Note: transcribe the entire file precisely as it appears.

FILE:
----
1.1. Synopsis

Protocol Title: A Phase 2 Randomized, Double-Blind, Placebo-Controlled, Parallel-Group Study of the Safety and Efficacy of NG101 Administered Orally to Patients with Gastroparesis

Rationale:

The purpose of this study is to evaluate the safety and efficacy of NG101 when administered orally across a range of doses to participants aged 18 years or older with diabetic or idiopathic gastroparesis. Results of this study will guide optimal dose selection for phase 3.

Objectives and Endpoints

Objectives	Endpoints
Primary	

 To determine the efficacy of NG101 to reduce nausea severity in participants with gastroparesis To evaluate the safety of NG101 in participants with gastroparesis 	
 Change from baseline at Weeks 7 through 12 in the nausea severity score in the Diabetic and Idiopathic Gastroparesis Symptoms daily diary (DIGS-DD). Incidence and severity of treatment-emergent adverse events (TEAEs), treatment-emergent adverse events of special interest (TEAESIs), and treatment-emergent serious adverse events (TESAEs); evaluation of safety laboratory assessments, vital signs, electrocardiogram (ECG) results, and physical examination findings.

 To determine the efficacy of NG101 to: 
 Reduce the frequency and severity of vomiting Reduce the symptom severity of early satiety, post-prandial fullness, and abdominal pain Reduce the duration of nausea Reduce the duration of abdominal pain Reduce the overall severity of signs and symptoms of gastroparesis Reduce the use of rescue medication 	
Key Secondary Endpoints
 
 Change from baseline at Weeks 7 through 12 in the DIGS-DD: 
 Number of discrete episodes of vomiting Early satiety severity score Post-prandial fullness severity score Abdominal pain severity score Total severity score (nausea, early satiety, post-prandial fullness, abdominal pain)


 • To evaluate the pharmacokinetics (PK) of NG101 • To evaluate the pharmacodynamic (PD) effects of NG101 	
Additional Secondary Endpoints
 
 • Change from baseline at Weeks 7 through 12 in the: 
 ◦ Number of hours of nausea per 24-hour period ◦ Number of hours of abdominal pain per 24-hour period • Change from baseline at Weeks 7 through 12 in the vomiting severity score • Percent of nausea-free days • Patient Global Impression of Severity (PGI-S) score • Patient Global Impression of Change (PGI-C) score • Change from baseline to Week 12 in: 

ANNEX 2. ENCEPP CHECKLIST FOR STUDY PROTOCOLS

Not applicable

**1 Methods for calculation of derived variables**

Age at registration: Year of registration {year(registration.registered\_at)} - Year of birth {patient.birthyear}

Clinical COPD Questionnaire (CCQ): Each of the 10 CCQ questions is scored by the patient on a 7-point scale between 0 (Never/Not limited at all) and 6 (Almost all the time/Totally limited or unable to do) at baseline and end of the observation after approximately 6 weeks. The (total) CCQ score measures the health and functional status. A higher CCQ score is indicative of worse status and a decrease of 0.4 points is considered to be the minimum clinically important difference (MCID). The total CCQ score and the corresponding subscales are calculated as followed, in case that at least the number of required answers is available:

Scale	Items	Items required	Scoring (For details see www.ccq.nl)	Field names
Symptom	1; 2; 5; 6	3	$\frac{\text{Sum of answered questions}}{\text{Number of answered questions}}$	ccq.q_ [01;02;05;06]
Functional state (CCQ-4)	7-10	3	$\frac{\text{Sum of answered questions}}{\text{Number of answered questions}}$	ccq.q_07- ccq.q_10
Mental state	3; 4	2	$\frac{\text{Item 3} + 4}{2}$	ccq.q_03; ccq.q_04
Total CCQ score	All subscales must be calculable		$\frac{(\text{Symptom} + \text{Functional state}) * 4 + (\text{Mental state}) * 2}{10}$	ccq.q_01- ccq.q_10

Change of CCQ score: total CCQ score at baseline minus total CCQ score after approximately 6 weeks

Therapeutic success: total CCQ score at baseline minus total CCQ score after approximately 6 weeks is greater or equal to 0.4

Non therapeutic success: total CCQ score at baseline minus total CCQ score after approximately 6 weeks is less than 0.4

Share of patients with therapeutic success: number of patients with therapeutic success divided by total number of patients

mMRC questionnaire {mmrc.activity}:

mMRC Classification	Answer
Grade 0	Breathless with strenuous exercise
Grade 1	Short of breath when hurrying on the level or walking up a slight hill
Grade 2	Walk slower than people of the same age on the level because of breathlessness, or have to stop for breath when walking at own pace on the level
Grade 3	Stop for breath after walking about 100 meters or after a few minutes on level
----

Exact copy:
1.1. Synopsis

Protocol Title: A Phase 2 Randomized, Double-Blind, Placebo-Controlled, Parallel-Group Study of the Safety and Efficacy of NG101 Administered Orally to Patients with Gastroparesis

Rationale:

The purpose of this study is to evaluate the safety and efficacy of NG101 when administered orally across a range of doses to participants aged 18 years or older with diabetic or idiopathic gastroparesis. Results of this study will guide optimal dose selection for phase 3.

Objectives and Endpoints

Objectives	Endpoints
Primary	

 To determine the efficacy of NG101 to reduce nausea severity in participants with gastroparesis To evaluate the safety of NG101 in participants with gastroparesis 	
 Change from baseline at Weeks 7 through 12 in the nausea severity score in the Diabetic and Idiopathic Gastroparesis Symptoms daily diary (DIGS-DD). Incidence and severity of treatment-emergent adverse events (TEAEs), treatment-emergent adverse events of special interest (TEAESIs), and treatment-emergent serious adverse events (TESAEs); evaluation of safety laboratory assessments, vital signs, electrocardiogram (ECG) results, and physical examination findings.

 To determine the efficacy of NG101 to: 
 Reduce the frequency and severity of vomiting Reduce the symptom severity of early satiety, post-prandial fullness, and abdominal pain Reduce the duration of nausea Reduce the duration of abdominal pain Reduce the overall severity of signs and symptoms of gastroparesis Reduce the use of rescue medication 	
Key Secondary Endpoints
 
 Change from baseline at Weeks 7 through 12 in the DIGS-DD: 
 Number of discrete episodes of vomiting Early satiety severity score Post-prandial fullness severity score Abdominal pain severity score Total severity score (nausea, early satiety, post-prandial fullness, abdominal pain)


 • To evaluate the pharmacokinetics (PK) of NG101 • To evaluate the pharmacodynamic (PD) effects of NG101 	
Additional Secondary Endpoints
 
 • Change from baseline at Weeks 7 through 12 in the: 
 ◦ Number of hours of nausea per 24-hour period ◦ Number of hours of abdominal pain per 24-hour period • Change from baseline at Weeks 7 through 12 in the vomiting severity score • Percent of nausea-free days • Patient Global Impression of Severity (PGI-S) score • Patient Global Impression of Change (PGI-C) score • Change from baseline to Week 12 in: 

ANNEX 2. ENCEPP CHECKLIST FOR STUDY PROTOCOLS

Not applicable

**1 Methods for calculation of derived variables**

Age at registration: Year of registration {year(registration.registered\_at)} - Year of birth {patient.birthyear}

Clinical COPD Questionnaire (CCQ): Each of the 10 CCQ questions is scored by the patient on a 7-point scale between 0 (Never/Not limited at all) and 6 (Almost all the time/Totally limited or unable to do) at baseline and end of the observation after approximately 6 weeks. The (total) CCQ score measures the health and functional status. A higher CCQ score is indicative of worse status and a decrease of 0.4 points is considered to be the minimum clinically important difference (MCID). The total CCQ score and the corresponding subscales are calculated as followed, in case that at least the number of required answers is available:

Scale	Items	Items required	Scoring (For details see www.ccq.nl)	Field names
Symptom	1; 2; 5; 6	3	$\frac{\text{Sum of answered questions}}{\text{Number of answered questions}}$	ccq.q_ [01;02;05;06]
Functional state (CCQ-4)	7-10	3	$\frac{\text{Sum of answered questions}}{\text{Number of answered questions}}$	ccq.q_07- ccq.q_10
Mental state	3; 4	2	$\frac{\text{Item 3} + 4}{2}$	ccq.q_03; ccq.q_04
Total CCQ score	All subscales must be calculable		$\frac{(\text{Symptom} + \text{Functional state}) * 4 + (\text{Mental state}) * 2}{10}$	ccq.q_01- ccq.q_10

Change of CCQ score: total CCQ score at baseline minus total CCQ score after approximately 6 weeks

Therapeutic success: total CCQ score at baseline minus total CCQ score after approximately 6 weeks is greater or equal to 0.4

Non therapeutic success: total CCQ score at baseline minus total CCQ score after approximately 6 weeks is less than 0.4

Share of patients with therapeutic success: number of patients with therapeutic success divided by total number of patients

mMRC questionnaire {mmrc.activity}:

mMRC Classification	Answer
Grade 0	Breathless with strenuous exercise
Grade 1	Short of breath when hurrying on the level or walking up a slight hill
Grade 2	Walk slower than people of the same age on the level because of breathlessness, or have to stop for breath when walking at own pace on the level
Grade 3	Stop for breath after walking about 100 meters or after a few minutes on level